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Youth leaders discussing issues affecting them

by Tre Greaves in Port of Spain

Youth leaders discussing issues affecting them

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Young people want economic empowerment, but that will not come without some sacrifice.

Trinidad’s Minister of Sport and Youth Affairs Shamfa Cudjoe made this point yesterday in response to youth leaders who voiced concerns about not having decision-making power in matters that affect them.

During the opening ceremony of the 6th Caribbean Youth Leaders Summit at the Hyatt Regency, Port of Spain, several young leaders, including Chair of the Caribbean Regional Youth Council (CYRC) Shaquille Knowles, and Chairperson of the Commonwealth Youth Council Tijani Christian, urged more young people to speak out against unemployment and underemployment.

“I ask you to interrogate the data. Decent jobs are just beyond surviving, we are asking to be economically empowered. We want to own our own homes, we don’t want to be renting all our lives,” Christian said.

“We want the opportunity not just to contribute to conversation, but we want to know that we can live in the Caribbean and we don’t have to migrate, but we can strive, build and move towards economic empowerment for every single young person.”

However, Cudjoe, who is a former CARICOM Youth Ambassador and a United Nations Youth Ambassador, urged the participants to do more to influence some of their peers, who she suggested did not have their priorities in order.

“You want your own home but you don’t want to save. . . while we fight the government we are responsible for some of these challenges. You have to check yourself, you can’t have party clothes and don’t have work clothes. You need to work to get the money to go in the party,” she added.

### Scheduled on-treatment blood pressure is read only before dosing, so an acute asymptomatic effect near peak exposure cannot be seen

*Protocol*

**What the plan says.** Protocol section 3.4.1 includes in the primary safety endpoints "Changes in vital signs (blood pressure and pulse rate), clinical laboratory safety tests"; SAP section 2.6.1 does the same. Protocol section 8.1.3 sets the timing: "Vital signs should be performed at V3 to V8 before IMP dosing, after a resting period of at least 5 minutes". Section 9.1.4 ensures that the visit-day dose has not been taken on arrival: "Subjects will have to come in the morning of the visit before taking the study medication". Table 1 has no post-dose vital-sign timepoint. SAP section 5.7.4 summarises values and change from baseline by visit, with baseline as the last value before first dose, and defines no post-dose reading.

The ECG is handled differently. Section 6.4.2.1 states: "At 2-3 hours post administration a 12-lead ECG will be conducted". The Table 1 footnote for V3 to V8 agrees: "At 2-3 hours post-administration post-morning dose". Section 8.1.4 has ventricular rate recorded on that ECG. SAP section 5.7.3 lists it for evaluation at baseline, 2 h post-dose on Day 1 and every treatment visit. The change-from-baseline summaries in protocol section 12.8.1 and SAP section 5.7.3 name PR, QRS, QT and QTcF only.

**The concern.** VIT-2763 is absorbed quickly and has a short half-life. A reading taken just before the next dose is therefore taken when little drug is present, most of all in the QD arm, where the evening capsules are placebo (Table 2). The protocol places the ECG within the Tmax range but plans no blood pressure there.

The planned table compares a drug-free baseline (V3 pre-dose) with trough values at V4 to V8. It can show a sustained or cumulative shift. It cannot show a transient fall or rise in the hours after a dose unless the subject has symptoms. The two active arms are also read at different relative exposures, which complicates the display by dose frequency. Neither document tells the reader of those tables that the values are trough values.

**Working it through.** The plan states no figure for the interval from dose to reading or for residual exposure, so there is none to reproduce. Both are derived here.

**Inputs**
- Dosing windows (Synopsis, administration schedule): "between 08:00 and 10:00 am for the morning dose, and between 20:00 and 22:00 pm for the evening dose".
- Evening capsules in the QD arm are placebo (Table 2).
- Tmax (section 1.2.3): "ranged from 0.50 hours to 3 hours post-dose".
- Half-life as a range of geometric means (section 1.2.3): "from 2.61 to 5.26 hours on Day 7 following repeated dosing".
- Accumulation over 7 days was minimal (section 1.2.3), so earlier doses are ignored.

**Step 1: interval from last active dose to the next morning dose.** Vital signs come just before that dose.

In addition, she reasoned that some people would find it too hard to gain employment due to how competitive the world is.

“Your five Levels are important, the university degrees are important but they are not everything. It is not your ticket to success. It sets you on a nice foundation to figuring out what you like but you still have a duty to chart your own course and remain relevant to what is taking place throughout the region and the world,” she added. 

The summit is being held under the theme Promoting Youth Economic Empowerment: Building synergies towards Sustainable Caribbean Development


Close to 200 participants from CARICOM member states attended the opening, including youth leaders from Barbados, Jamaica and The Bahamas. United Nations representative Marina Walter, Programme Manager at the CARICOM Secretariat Sushil Ram and Vice President of Operations at the Caribbean Development Bank (CDB) Monica La Bennett also attended.

In her address, La Bennett also pointed out that youth unemployment remained at unaccepted levels.

“Our figures indicate that youth unemployment range from between 18 to 47 per cent in countries which we have data for. It is estimated that more than a third of our young people, almost 36 per cent are not in employment, studying or training.

“This is a staggering statistic and unacceptable and an untenable state of affairs,” La Bennett said.

She added that the conference was the perfect opportunity for the CDB to hear from the youth, which said would help shape their youth policy.

The conference continues through Friday. (TG)